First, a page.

# 2.9 The Zener Diode

One specific type of diode is the Zener diode. Essentially, it has the same characteristic as a regular diode, but the difference is that a Zener diode can withstand breakdown. Even more, a Zener diode is made to be used in the breakdown region. Breakdown voltages are typically lower than in a regular diode and range from 1 or 2 V to 100 V or more. The symbol is shown in Figure 2.29. Figure 2.29  Symbol of a Zener diode. In forward bias, the shown current and voltage are positive.

The characteristic of the Zener diode is similar to that of a regular diode (see fig. 2.30). However, since breakdown is “allowed” in a Zener diode, the diode model is extended to include the breakdown region. In this region, the voltage barely changes, while currents can range from near-zero values to relatively large currents. As a result, the zener diode is modeled as a voltage source in this region. Note however that the polarity of the voltage source is reversed with respect to forward bias. Figure 2.30 Characteristic of the Zener diode. The diode appears to have three operating regions: forward bias, non-conducting and breakdown, and behaves differently in each region.

## Diodes - Level 9

A few quizzes will help you to understand how zener diodes behave in circuits, and what their function might be.

## Diodes - Level 10

In the next level, you will have to predict the influence of changing parameters in the circuit, e.g. what will happen if a certain resistor value increases. Remember that, if the diode conducts forward, the voltage across the diode equals the knee voltage. If it breaks down, this voltage equals the breakdown voltage.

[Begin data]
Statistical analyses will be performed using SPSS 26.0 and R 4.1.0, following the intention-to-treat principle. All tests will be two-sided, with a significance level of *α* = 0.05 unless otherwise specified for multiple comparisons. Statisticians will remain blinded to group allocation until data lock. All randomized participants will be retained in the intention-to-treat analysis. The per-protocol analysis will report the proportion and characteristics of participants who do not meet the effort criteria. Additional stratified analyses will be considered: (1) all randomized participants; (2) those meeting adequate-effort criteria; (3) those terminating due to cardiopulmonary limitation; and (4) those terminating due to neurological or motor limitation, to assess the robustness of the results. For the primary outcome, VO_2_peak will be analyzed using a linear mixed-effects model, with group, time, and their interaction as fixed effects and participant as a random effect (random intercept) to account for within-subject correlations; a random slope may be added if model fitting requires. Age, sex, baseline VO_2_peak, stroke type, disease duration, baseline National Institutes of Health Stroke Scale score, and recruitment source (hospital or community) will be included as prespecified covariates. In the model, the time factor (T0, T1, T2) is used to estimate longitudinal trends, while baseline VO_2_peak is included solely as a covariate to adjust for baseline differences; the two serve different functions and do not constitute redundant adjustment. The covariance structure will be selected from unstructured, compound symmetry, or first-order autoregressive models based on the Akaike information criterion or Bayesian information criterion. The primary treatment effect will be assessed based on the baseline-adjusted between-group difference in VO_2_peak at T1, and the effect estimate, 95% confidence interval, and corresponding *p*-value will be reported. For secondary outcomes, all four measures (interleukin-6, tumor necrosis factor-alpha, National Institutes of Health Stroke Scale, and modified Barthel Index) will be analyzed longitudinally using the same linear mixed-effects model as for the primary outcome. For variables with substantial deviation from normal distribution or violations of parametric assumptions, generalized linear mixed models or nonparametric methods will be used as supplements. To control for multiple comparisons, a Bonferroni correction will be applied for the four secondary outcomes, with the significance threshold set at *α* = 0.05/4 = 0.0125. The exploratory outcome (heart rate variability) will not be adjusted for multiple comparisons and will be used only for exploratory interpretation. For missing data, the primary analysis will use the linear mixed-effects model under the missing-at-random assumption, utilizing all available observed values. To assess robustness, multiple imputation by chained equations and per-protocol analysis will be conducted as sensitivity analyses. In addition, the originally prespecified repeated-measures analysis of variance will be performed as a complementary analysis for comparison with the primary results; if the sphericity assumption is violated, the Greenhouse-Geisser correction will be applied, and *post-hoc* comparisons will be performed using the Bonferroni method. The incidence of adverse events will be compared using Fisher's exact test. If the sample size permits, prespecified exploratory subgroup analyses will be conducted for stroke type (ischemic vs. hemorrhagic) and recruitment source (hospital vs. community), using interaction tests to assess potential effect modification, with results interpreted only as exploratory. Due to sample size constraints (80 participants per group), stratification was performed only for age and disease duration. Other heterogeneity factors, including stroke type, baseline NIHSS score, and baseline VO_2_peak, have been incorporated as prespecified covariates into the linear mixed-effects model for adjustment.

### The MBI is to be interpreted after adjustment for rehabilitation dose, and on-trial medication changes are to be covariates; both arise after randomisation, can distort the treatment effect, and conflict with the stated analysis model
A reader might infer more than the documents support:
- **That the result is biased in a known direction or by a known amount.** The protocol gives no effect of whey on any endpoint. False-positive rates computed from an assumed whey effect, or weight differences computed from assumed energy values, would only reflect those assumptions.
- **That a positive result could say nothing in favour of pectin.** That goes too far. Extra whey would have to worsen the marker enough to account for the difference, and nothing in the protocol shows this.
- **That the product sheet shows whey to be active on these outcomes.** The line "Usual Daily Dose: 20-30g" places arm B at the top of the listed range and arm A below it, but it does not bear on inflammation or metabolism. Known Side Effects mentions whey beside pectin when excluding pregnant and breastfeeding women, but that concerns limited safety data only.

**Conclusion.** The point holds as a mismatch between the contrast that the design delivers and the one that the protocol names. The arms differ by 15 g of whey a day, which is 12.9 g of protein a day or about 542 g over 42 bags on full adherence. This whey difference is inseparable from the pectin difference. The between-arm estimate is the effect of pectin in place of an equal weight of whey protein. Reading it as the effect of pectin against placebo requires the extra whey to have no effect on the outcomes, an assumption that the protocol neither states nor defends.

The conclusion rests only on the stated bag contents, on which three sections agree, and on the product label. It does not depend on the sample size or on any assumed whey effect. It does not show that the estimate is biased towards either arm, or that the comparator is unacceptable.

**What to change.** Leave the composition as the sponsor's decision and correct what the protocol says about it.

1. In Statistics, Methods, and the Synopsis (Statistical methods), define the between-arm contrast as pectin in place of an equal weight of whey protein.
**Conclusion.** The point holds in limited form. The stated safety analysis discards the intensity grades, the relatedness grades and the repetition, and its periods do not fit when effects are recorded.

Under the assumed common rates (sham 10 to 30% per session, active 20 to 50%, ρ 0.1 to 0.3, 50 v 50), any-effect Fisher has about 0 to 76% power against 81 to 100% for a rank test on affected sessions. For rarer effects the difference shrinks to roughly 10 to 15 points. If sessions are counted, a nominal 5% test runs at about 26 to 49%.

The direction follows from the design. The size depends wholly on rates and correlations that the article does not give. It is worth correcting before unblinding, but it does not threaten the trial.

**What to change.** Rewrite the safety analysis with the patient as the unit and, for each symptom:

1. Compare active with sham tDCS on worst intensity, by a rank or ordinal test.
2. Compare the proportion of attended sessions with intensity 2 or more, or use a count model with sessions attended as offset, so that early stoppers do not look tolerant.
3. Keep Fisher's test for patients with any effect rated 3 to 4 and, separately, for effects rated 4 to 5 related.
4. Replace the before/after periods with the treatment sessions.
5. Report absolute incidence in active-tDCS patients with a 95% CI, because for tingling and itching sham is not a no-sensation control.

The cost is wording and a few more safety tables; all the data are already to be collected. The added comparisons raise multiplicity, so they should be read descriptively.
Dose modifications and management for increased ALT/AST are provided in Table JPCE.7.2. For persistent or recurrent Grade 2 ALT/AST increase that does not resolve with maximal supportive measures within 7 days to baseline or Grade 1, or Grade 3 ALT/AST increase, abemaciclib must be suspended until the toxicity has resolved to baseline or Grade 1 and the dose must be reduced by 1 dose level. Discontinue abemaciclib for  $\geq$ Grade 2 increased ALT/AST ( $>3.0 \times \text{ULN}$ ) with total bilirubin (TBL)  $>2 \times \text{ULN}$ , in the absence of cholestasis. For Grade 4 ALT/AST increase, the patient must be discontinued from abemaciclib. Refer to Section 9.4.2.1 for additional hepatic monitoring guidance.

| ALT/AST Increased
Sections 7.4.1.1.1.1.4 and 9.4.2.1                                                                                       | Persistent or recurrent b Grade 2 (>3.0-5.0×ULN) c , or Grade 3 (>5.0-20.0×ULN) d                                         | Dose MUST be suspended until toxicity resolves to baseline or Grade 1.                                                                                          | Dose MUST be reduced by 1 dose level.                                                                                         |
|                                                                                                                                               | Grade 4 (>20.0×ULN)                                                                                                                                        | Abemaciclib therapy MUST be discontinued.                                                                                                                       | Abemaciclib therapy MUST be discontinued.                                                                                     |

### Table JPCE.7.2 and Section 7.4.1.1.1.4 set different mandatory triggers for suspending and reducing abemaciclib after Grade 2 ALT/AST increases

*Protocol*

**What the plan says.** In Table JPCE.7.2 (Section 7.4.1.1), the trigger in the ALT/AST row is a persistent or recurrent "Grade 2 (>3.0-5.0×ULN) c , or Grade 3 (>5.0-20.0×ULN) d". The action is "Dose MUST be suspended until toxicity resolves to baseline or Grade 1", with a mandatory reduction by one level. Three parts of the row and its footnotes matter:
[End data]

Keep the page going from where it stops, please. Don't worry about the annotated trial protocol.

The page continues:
## Diodes - Level 11

The next challenges contain numerical values. You have to calculate voltages or currents. In case of non-integer results, use the decimal dot (.).

## Diodes - Level 12a

In these challenges you have to find the I/O characteristic, i.e. the relation between the input voltage vin and vout.

## Diodes - Level 12b

A bit more complex now…

## Diodes - Level 12c

And a final one.

Go to 2.10 Clippers

## 11 thoughts on “2.9 The Zener Diode”

1. Hannah Davidoff` on said:

Level 9, question 4. I can’t think of values where the diode conducts and the Zener does not break down…what am I missing?

• admin on said:

Note the remark on the breakdown voltage: It is larger than the diode’s knee voltage.
Suppose the diode conducts a very small current.
Then there is a very small voltage across R2, and the knee voltage across the diode.
The sum of both is the voltage across the Zener, and this sum might still be below the breakdown voltage.

2. Arturo Tagliabue on said:

level 12 a question 2: applying KVL I found Vin – 2.5 – V0 = 0. I thought so because the direction of the current in breakdown. This would hiwever mean that V0 = Vin – 2.5 instead of Vin + 2.5.

• admin on said:

Note that the current goes counterclockwise if the Zener diode breaks down.
KVL should then be Vin + 2.5 – Vo = 0V, etc.

• Arturo Tagliabue on said:

thanks 😉

• admin on said:

you’re welcome.

3. Evert on said:

12 c : shouldn’t the right resistor be 10 R1?

• admin on said:

You’re right. I’ve changed it now.
Thanks for letting me know.

4. Joren Joly on said:

the figure on question 12.c.5 doesn’t work anymore. And it would be nice if you putted every circuit drawing with the graphs, i’m thinking here about lvl 6,7 or 8 (not sure about this).

• admin on said:

Problem with question 12.C.5 is fixed.
Thanks for letting me know.
I’ve added the circuit drawings with the graphs in levels 7a, 7b and 7c.

5. Razanul Hoque on said:

Diodes – Level 9, Question 3: There is a grammatical error in option 3. Thought you should know, sir.